• Debug build uses the same ABI as release build.
  • PEP 578: Python Runtime Audit Hooks.
  • PEP 587: Python Initialization Configuration.
  • Vectorcall: a fast calling protocol for CPython.
  • Pickle protocol 5 with out-of-band data buffers.

Other Language Changes

In this section, there are some quite interesting changes which might need your attention when you migrated from older Python version to 3.8 like:

  • The continue statement is now allowed in the  finally clause.
  • The new method as_integer_ratio() for bool,  int, and Fraction types:
x = 7


(7, 1)
  • Added support of N{name} escapes in regular expressions:
import re

notice = 'Copyright © 2019'
copyright_year_pattern = re.compile(r'N{copyright sign}')

This will error in earlier versions:

sre_constants.error: bad escape N at position 0

  •  Dict and dictviews are now iterable in reversed insertion order using reversed(). 
  • Warnings when a comma is missing in code like: [(1, 2) (3, 4)]. 


  File ".code.tio", line 1, in <module>
    [(1, 2) (3, 4)]
TypeError: 'tuple' object is not callable


SyntaxWarning: 'tuple' object is not callable; perhaps you missed a comma?
  [(1, 2) (3, 4)]
Traceback (most recent call last):
  File ".code.tio", line 1, in <module>
    [(1, 2) (3, 4)]
TypeError: 'tuple' object is not callable
  • Arithmetic operations between subclasses of datetime.date or datetime.datetime and datetime.timedelta objects now return an instance of the subclass, rather than the base class.

For example:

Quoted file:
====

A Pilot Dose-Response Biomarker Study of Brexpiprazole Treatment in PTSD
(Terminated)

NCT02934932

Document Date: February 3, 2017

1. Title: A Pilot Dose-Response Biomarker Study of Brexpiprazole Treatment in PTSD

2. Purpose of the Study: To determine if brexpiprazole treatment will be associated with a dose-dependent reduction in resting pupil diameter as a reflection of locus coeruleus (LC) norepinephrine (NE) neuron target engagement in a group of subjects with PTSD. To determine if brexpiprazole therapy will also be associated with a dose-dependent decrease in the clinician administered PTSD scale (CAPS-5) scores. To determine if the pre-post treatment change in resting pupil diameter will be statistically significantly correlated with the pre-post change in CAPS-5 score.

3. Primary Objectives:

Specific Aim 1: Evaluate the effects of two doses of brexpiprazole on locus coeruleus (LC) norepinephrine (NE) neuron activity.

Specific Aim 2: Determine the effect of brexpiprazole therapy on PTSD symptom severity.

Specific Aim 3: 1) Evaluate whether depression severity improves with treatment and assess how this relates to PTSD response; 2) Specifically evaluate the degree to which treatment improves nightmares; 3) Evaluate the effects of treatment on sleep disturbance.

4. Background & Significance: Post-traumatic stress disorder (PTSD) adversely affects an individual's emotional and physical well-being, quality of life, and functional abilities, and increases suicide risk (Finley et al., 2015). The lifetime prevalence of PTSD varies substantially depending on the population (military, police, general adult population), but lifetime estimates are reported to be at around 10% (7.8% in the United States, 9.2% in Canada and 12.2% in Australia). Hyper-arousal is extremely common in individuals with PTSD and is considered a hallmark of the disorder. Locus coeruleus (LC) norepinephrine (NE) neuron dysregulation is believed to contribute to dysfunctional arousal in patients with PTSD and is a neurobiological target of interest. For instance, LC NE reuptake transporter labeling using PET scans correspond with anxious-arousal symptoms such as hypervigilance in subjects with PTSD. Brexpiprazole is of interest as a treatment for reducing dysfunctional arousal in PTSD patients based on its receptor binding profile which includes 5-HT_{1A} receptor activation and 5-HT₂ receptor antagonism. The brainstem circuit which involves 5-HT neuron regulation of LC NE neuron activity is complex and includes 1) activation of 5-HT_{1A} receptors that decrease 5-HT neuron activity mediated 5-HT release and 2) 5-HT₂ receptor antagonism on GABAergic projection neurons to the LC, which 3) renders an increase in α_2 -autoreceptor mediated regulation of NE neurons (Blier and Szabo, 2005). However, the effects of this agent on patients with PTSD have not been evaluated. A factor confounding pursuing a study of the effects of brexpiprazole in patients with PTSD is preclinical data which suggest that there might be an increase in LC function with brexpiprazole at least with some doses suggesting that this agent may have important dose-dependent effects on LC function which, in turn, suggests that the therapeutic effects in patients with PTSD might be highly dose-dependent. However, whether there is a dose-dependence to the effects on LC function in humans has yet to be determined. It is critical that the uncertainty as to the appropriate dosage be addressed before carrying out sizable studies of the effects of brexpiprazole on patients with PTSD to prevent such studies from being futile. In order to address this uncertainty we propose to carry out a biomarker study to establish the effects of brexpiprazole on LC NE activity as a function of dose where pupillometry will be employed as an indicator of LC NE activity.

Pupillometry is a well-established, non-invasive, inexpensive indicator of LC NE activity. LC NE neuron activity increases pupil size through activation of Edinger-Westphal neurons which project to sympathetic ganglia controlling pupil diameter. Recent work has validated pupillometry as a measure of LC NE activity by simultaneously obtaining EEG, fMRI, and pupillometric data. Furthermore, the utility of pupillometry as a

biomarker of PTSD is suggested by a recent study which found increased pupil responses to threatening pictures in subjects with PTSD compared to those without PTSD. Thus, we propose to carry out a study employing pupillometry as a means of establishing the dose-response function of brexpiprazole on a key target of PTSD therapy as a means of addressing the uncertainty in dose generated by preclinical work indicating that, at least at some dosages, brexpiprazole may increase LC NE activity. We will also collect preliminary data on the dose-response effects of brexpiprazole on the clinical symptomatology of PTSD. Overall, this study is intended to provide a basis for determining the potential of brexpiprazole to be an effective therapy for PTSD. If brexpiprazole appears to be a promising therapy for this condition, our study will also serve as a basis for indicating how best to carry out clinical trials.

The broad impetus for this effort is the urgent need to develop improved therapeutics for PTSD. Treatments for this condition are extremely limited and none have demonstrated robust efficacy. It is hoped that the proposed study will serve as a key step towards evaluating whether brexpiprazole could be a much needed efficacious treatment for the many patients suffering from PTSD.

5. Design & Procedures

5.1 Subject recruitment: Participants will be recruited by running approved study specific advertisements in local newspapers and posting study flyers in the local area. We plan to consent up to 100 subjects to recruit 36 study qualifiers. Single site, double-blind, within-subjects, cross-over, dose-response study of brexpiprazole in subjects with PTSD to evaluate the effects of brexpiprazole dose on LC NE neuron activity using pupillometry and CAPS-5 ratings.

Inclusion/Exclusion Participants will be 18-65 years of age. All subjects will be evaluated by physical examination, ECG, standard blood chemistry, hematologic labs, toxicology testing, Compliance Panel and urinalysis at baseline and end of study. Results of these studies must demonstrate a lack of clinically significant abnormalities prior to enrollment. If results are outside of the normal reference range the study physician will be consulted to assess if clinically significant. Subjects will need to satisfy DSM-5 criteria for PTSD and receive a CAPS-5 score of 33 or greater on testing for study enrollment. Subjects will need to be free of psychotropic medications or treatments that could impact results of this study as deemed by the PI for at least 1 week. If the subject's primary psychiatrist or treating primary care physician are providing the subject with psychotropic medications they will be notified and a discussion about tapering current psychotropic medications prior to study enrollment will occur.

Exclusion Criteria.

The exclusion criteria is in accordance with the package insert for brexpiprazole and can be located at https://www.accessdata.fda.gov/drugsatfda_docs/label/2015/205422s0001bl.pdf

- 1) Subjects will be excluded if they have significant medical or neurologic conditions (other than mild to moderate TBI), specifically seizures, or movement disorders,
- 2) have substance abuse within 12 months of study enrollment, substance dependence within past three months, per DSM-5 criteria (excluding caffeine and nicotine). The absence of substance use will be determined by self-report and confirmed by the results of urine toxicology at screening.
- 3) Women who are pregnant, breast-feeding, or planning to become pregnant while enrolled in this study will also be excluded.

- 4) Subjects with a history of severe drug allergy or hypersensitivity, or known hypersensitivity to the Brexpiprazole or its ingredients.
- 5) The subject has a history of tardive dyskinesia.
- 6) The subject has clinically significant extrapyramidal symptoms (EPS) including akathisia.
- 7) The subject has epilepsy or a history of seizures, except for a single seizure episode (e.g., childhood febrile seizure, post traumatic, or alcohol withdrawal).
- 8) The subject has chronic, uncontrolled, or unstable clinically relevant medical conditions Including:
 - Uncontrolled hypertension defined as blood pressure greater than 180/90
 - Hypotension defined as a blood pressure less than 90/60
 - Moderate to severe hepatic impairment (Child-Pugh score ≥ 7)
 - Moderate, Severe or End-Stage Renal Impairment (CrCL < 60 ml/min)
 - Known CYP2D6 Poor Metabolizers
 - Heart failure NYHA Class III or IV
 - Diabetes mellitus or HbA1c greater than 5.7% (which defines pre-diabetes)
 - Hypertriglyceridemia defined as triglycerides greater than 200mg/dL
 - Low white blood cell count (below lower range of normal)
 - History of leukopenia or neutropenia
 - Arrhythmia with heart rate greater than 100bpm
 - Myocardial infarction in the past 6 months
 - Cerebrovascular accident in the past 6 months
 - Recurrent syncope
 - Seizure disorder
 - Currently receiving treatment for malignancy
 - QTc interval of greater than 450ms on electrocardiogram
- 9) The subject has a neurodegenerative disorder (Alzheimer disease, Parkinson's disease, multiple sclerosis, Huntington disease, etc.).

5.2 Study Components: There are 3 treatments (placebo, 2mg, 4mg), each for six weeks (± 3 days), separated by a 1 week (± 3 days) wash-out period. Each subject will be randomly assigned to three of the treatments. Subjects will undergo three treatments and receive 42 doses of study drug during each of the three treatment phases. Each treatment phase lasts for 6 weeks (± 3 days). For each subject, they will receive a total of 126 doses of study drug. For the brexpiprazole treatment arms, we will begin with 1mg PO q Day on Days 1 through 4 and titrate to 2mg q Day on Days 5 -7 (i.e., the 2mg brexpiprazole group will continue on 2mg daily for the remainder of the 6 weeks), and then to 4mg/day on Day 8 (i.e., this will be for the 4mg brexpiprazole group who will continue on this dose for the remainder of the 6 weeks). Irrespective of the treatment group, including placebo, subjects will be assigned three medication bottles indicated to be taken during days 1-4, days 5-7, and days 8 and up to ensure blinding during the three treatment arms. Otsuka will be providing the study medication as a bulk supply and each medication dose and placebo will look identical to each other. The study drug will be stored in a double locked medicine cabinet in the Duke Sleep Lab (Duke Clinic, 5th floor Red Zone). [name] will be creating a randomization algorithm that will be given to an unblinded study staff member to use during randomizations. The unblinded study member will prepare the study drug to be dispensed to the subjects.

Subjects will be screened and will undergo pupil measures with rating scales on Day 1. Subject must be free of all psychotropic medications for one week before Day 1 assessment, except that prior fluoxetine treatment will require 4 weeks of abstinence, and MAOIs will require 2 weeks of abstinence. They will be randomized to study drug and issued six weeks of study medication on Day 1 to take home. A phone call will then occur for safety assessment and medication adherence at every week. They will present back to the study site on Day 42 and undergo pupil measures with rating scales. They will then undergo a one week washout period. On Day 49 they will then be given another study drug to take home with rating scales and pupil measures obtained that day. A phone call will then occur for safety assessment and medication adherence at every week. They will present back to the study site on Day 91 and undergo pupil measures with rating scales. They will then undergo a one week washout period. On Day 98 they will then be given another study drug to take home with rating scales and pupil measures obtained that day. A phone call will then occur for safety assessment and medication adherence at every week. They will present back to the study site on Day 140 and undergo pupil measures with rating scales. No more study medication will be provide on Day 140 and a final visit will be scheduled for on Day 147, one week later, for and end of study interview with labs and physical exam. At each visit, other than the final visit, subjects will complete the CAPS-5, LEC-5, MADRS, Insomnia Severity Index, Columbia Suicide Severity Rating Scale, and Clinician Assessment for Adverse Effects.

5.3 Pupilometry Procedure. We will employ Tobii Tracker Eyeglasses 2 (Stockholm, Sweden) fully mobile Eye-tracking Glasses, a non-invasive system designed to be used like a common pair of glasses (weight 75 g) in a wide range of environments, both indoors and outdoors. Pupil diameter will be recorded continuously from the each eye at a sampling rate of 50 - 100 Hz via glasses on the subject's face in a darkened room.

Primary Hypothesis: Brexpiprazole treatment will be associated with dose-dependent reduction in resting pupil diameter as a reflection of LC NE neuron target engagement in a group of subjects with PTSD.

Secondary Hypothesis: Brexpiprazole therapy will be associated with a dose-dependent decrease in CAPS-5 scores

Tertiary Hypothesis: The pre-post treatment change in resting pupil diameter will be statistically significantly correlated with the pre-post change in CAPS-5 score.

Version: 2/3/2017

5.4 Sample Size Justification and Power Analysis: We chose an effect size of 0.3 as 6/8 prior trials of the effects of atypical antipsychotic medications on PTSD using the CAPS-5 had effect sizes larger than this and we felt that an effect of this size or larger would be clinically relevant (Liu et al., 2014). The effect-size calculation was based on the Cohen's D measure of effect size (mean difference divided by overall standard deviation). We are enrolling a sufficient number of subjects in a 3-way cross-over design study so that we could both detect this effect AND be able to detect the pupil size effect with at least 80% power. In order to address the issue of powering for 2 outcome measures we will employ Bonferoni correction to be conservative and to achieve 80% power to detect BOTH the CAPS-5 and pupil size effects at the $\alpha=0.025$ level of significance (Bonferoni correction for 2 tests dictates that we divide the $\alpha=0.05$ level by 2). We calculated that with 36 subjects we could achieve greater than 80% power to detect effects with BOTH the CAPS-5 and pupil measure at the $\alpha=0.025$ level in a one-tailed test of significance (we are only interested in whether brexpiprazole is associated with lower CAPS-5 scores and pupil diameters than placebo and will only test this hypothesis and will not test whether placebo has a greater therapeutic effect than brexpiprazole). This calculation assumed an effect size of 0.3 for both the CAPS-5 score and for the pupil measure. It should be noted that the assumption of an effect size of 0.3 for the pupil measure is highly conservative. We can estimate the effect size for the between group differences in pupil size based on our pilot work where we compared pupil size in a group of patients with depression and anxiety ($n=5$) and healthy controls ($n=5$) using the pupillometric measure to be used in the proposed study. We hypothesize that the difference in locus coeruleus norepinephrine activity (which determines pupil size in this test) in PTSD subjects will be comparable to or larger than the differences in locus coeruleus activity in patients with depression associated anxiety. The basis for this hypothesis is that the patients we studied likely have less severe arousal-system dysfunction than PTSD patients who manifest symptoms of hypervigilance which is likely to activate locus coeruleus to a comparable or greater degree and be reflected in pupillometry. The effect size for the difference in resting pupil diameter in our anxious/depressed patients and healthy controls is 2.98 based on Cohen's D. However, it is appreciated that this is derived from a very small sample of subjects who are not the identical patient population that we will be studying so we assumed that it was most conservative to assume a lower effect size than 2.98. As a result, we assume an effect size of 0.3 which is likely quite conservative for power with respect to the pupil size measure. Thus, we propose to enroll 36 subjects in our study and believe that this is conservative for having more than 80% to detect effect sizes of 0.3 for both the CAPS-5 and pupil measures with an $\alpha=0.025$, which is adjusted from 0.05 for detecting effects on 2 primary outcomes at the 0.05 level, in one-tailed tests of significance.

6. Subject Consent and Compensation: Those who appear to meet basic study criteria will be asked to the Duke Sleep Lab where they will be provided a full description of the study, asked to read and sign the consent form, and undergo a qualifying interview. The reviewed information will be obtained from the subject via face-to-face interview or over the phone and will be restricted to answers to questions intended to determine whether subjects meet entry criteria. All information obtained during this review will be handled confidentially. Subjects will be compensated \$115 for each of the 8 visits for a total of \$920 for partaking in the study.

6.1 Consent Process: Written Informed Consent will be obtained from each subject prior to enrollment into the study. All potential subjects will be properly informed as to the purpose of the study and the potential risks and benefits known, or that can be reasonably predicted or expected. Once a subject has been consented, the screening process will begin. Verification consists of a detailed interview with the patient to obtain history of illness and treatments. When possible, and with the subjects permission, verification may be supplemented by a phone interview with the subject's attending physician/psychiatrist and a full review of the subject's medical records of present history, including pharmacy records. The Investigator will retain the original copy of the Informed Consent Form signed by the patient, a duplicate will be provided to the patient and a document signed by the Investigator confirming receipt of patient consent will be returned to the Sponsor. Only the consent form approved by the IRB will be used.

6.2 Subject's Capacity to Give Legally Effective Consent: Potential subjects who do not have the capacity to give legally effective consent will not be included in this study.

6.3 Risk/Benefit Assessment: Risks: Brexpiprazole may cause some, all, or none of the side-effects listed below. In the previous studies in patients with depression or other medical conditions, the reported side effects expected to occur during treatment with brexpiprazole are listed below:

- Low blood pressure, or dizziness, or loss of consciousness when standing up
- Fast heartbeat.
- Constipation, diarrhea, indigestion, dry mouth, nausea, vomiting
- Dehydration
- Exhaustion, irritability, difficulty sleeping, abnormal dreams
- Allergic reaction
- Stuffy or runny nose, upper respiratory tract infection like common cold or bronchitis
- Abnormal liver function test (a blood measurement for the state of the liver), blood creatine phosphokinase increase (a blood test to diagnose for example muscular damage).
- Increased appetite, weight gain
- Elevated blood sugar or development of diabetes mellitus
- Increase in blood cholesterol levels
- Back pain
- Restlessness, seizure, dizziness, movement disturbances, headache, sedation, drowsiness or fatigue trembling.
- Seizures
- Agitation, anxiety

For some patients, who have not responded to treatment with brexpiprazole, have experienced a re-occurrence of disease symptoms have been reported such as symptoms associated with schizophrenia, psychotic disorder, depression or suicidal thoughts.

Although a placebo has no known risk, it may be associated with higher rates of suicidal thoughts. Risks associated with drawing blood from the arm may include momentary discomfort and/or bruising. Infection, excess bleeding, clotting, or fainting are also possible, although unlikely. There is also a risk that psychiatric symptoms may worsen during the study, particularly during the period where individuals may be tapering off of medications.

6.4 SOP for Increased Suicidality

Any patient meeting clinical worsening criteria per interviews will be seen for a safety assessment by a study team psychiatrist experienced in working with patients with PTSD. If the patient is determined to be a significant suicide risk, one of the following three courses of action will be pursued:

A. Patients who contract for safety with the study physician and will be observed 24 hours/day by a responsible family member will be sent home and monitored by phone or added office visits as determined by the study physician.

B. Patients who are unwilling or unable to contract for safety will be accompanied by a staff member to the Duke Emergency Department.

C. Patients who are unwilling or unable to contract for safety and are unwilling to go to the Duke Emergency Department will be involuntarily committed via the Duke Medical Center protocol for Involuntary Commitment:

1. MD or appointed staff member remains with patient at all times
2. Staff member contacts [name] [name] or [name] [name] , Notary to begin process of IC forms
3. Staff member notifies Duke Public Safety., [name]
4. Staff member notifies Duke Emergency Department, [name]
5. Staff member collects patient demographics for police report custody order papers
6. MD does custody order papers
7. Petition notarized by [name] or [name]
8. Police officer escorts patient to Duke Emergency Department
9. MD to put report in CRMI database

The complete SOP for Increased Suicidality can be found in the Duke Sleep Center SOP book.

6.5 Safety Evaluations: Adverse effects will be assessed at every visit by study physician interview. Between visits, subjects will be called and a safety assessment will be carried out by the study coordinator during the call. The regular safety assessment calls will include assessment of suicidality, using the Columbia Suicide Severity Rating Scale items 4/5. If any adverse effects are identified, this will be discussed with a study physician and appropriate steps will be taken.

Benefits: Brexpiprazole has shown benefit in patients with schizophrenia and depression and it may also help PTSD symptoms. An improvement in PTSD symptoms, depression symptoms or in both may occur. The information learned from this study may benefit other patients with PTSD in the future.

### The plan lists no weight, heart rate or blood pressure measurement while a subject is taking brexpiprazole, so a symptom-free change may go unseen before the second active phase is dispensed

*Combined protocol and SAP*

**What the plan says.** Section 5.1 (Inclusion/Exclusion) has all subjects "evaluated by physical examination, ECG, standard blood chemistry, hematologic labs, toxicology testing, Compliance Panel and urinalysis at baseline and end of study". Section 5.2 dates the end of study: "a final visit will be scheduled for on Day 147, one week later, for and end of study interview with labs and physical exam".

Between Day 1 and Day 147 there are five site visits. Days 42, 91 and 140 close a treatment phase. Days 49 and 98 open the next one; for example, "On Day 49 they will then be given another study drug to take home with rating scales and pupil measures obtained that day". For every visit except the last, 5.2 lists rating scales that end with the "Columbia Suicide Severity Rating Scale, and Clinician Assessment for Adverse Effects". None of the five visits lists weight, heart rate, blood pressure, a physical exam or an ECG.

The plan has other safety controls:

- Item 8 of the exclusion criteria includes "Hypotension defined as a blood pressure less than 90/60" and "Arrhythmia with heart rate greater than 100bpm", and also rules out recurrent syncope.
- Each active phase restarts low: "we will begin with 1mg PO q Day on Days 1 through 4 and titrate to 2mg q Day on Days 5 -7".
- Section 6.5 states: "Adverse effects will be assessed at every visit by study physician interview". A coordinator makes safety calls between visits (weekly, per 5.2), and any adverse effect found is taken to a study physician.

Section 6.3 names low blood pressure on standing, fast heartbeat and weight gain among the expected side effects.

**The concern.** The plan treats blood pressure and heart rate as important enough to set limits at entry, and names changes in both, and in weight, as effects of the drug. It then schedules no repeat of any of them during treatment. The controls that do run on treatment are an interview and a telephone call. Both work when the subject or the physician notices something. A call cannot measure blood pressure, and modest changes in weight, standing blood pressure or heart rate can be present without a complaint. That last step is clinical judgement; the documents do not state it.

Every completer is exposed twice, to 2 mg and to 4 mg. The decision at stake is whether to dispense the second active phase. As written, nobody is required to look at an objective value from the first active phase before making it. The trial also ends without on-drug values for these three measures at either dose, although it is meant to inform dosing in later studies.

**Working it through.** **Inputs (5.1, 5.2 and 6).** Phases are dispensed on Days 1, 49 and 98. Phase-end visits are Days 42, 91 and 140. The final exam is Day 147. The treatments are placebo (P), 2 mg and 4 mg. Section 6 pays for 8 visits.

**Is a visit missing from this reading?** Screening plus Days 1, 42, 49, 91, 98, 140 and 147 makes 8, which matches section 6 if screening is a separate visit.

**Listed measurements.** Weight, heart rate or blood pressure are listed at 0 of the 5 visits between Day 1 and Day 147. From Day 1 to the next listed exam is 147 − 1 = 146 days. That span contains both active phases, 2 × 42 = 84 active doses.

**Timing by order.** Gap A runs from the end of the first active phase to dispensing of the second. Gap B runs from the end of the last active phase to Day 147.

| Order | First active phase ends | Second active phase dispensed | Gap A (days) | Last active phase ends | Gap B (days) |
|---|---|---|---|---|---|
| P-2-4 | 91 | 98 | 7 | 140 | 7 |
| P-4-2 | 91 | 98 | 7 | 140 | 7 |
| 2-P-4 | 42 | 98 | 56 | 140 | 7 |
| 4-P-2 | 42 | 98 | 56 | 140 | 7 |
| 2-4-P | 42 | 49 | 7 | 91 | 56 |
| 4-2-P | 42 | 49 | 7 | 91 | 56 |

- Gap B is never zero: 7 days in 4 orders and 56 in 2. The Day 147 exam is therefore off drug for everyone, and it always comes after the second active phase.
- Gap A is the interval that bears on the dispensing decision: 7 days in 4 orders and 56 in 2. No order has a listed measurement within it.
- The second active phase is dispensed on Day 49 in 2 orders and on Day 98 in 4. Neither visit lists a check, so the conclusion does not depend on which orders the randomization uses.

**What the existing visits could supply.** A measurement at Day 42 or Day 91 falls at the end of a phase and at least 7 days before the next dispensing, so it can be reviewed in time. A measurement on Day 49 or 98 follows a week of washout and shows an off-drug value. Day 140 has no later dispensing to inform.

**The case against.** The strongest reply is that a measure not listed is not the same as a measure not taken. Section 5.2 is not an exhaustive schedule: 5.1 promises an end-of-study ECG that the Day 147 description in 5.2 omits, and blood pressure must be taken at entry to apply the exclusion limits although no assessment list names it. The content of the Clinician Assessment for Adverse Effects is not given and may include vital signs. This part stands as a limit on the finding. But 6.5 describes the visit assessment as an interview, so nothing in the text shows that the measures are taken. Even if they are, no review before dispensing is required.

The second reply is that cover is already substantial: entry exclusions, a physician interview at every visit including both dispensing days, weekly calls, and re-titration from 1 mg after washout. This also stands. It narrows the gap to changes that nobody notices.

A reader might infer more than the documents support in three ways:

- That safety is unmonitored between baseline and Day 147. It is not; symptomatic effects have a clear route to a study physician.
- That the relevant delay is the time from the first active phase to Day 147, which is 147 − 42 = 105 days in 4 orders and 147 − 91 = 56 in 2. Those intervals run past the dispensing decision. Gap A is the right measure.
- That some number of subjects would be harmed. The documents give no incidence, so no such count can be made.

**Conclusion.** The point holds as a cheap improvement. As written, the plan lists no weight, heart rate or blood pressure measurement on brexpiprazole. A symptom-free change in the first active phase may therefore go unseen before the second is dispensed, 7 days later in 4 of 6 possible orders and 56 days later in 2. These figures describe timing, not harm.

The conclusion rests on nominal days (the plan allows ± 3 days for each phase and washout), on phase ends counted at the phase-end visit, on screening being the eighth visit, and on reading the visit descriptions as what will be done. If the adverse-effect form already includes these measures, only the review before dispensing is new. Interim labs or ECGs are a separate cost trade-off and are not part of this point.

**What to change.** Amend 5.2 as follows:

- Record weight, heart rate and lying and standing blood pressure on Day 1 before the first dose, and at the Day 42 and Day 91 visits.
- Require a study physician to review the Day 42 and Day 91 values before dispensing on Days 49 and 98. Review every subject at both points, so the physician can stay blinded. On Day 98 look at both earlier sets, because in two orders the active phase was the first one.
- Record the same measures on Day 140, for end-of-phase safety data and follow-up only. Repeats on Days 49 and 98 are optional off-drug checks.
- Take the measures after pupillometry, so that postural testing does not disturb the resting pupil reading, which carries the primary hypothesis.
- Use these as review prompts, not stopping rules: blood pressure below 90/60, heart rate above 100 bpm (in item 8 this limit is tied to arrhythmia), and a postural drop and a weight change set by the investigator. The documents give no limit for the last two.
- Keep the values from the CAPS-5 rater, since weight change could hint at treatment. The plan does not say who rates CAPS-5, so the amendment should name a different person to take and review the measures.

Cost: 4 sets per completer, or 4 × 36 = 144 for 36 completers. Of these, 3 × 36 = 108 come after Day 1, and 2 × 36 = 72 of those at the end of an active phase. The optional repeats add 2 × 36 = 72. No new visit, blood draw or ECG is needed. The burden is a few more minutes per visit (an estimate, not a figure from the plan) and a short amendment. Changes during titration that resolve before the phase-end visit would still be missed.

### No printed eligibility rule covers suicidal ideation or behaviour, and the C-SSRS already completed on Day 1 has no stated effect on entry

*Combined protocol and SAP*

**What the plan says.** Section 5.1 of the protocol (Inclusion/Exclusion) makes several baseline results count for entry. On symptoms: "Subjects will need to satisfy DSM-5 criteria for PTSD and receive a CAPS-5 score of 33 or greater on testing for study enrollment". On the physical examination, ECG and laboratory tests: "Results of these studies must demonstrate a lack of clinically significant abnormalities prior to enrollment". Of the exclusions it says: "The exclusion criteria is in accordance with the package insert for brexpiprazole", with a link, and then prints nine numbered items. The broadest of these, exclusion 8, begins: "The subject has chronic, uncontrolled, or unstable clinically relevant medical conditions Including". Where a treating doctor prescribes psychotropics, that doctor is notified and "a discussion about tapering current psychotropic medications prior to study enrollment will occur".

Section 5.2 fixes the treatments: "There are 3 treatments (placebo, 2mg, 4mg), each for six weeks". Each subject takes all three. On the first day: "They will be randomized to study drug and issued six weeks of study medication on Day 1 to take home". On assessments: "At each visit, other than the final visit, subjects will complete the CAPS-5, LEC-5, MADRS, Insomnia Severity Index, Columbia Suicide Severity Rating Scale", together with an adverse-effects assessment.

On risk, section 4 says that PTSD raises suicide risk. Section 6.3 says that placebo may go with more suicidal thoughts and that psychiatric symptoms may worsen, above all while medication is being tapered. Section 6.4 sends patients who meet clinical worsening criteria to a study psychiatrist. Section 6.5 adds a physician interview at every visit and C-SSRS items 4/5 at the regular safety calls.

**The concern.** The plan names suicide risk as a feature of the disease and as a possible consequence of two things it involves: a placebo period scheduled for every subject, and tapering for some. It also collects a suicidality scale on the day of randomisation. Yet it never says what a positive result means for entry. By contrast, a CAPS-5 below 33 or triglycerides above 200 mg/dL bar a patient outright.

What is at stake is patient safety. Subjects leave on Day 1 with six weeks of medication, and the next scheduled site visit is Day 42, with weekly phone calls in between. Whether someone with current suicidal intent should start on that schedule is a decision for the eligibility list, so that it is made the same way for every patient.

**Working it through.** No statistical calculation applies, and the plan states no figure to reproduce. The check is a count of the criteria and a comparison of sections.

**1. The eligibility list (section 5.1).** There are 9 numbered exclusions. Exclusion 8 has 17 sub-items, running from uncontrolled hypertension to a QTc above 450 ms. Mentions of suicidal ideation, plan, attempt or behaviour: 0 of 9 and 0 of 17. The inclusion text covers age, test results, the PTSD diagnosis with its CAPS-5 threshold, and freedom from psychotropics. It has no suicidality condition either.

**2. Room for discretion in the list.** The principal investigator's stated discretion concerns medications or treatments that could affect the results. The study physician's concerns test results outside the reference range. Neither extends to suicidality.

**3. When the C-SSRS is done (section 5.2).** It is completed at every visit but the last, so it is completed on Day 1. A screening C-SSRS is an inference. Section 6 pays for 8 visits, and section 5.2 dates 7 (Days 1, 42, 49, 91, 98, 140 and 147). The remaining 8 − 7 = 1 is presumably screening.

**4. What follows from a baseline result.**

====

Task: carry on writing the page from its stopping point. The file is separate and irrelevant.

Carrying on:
from datetime import datetime, timezone

class DateTimeSubclass(datetime):

dt = DateTimeSubclass(2012, 1, 1)
dt2 = dt.astimezone(timezone.utc)


In Python 3.8

<class '__main__.DateTimeSubclass'>
<class '__main__.DateTimeSubclass'>


<class '__main__.DateTimeSubclass'>
<class 'datetime.datetime'>
  • When the Python interpreter is interrupted by Ctrl-C (SIGINT), and the resulting KeyboardInterrupt exception is not caught, the Python process now exits via a SIGINT   signal
  •  Dict comprehensions have been synced-up with dict literals, so that the key is computed first and the value second:
from unicodedata import normalize
names = ['Löwis', 'Łukasz', 'Dörwald']
print({(n := normalize('NFC', name)).casefold() : n for name in names})


{'löwis': 'Löwis', 'łukasz': 'Łukasz', 'dörwald': 'Dörwald'}


Python 3.8 comes with a new assignment operator, syntax for function parameters, and many other improvements and features. At first sight, some of the changes look a bit controversial, but they can offer new solutions to old problems.

The examples covered in the article shows potential for expanding the usage beyond the scope described in PEPs.

Once this version is well adopted, I’ll move to it in order to explore the full potential of it.

Further Reading